Lafayette, Louisiana’s fiber network follows a classic model: it’s a city-run utility serving both homes and businesses... Read more

Posted March 16, 2017 by lgonzalez

In 2014, Mozilla and the National Science Foundation (NSF) created the Gigabit Community Fund to help local communities test new gigabit technologies. This year, projects in Eugene, Oregon, and Lafayette, Louisiana, will receive awards from the fund. Each community will receive $150,000 $300,000. Organizations that want to apply for the funding with their project ideas need to submit applications by July 14, 2017.

Learn more about the application process and the award at the Gigabit Communities website.

The recent announcement described the reasons for adding these cities to the list of past winners - Chattanooga, Kansas City, and Ausin:

Why Eugene and Lafayette? Mozilla Community Gigabit Fund cities are selected based on a range of criteria, including a widely deployed high-speed fiber network; a developing conversation about digital literacy, access, and innovation; a critical mass of community anchor organizations, including arts and educational organizations; an evolving entrepreneurial community; and opportunities to engage K-12 school systems. (emphasis ours)

Check out this video on Mozilla and the Gigabit Community Fund:

Update: After publishing this story, we received the official news release from the city of Eugene and the Technology Association of Oregon, which provided a little more information. Specifcally that grants usually range from $5,000 - $30,000 and that the pilot period is typically 16 weeks. You can read the news release here.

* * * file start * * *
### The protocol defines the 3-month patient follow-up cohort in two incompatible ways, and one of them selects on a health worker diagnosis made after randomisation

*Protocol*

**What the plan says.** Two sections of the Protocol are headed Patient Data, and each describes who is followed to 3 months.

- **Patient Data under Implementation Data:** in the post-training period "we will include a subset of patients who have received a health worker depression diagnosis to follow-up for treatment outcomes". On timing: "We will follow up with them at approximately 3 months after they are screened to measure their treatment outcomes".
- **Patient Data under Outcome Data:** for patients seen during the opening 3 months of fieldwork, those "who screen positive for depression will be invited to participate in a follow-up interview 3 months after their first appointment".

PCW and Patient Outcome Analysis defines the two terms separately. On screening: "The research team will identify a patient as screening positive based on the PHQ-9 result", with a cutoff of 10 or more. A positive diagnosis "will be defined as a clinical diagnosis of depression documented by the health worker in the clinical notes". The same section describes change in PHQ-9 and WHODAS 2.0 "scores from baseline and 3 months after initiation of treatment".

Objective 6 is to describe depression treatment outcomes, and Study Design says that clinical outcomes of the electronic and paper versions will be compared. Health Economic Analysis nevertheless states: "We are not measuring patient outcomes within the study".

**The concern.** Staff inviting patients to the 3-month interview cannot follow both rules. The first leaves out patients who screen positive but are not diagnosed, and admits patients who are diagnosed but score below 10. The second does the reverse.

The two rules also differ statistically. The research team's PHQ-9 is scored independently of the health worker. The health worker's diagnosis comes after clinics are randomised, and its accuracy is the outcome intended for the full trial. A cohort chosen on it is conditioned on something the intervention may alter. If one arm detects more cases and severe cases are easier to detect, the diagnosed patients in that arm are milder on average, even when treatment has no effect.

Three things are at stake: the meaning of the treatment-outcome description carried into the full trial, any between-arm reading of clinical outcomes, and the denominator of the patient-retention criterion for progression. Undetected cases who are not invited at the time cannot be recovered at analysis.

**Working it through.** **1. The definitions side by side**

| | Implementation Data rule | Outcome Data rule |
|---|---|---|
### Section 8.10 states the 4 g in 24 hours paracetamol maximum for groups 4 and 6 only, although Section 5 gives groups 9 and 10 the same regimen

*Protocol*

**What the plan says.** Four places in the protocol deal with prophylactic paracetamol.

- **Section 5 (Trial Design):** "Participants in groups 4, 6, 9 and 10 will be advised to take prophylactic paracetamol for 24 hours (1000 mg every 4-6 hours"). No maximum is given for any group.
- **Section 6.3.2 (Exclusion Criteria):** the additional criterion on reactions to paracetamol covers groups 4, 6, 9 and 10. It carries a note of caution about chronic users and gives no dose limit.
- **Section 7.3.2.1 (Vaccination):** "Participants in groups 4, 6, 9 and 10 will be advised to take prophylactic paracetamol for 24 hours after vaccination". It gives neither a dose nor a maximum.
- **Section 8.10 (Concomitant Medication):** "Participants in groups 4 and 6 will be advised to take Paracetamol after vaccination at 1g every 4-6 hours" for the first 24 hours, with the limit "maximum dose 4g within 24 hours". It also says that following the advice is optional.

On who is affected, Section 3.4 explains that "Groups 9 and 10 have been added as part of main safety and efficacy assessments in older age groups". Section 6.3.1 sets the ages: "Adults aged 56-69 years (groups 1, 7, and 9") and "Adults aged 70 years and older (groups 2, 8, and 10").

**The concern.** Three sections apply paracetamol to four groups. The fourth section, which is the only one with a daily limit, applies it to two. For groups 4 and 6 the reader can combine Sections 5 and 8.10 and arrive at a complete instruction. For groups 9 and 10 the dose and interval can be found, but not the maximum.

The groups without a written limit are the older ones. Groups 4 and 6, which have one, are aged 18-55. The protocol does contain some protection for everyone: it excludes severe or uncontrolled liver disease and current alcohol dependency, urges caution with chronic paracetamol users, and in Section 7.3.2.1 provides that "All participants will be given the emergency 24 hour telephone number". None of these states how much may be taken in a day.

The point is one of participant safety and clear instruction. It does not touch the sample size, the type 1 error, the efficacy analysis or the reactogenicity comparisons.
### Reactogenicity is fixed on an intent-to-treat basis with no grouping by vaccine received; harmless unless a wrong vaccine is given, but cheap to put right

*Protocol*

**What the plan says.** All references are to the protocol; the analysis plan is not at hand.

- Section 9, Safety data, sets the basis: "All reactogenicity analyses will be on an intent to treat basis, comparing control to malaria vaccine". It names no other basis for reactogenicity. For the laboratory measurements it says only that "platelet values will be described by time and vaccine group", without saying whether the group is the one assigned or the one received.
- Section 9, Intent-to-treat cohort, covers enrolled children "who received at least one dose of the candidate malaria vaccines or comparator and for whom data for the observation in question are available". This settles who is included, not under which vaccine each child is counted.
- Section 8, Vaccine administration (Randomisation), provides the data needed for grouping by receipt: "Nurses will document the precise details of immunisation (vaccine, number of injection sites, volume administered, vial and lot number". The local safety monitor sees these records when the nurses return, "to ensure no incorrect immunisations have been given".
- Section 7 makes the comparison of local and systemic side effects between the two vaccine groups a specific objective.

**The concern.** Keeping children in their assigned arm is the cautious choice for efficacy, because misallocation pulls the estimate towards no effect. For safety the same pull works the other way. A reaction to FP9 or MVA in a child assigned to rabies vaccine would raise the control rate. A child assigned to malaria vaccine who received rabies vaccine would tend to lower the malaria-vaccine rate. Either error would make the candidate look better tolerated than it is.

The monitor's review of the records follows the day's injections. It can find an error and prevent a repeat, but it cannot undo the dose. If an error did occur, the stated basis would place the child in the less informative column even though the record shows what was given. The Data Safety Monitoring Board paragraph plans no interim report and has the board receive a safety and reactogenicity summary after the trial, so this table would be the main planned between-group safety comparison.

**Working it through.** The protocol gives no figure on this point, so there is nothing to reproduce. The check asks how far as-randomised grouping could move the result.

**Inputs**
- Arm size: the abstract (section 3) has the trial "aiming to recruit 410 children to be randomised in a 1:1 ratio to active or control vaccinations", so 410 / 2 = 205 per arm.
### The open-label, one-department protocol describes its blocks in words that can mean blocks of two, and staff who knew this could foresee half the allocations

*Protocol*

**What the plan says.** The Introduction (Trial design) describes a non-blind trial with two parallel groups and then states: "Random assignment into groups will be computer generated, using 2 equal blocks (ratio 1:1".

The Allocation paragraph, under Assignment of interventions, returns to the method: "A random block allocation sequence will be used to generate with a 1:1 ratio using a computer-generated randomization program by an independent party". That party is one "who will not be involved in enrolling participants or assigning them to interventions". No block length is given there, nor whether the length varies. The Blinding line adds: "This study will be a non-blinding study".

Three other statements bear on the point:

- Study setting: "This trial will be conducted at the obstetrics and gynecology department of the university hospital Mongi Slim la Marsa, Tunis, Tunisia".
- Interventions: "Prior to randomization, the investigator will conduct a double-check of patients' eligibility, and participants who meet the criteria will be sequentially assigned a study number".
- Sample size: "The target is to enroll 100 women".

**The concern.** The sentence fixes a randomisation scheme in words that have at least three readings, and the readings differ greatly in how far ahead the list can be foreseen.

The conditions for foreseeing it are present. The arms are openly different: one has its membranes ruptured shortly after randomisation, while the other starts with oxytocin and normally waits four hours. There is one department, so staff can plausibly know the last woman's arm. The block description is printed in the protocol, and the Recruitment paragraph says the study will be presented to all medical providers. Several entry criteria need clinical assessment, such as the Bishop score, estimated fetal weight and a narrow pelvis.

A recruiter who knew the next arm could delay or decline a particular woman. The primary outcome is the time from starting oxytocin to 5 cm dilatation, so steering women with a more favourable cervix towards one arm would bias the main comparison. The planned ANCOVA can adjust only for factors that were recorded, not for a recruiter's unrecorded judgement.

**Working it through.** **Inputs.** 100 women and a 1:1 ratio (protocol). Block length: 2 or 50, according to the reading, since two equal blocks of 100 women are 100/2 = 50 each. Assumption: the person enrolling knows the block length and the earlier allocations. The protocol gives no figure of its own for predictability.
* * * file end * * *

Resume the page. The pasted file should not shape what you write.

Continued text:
Posted March 1, 2017 by christopher

I have been a Google Fiber supporter, believing that Google's investments and policy goals would move the United States forward, away from the monopolies of entrenched incumbents. When others claimed that Google was abandoning fiber, I argued that Google had not yet decided... it was arguing internally about the right path. 

But now I think it is pretty clear that Google is done with significant fiber investment, particularly for single family residential homes. I have strong doubts that Google will continue with the Huntsville-type approaches of leasing dark fiber, but I hope that will continue.

Google's decision to pursue other, likely more lucrative investments like AI and autonomous driving may be more profitable, but it is certainly disappointing for those of us working to ensure everyone has high quality Internet access.

It is important to note that companies like US Internet, Ting, and Sonic, among others have establishing strong businesses competing against the biggest telephone and cable companies. Google's exit is not evidence that ISPs cannot do well. It is evidence that Google has other opportunities and that its large scale focus on building its own fiber had too slow of a return for its Silicon Valley expectations.

This brings me to something I wrote 5 years ago, not actually expecting that Google would give up after only 5 years. 

If I were moving south of Minnesota in the near future, it would be to Chattanooga or Lafayette, not Kansas City. Who knows what Google will be doing in 5 years? We know exactly what EPB and LUS will be doing.

Wow. I think Kansas City is definitely better off for having worked with Google to enable that network. But there is no doubt in my mind that local investments are a better bet than hoping some distant company will save your community. I think this article understates Google's impact in KC significantly, but we are once again reminded that there is much more to benefiting from a network than simply laying fiber.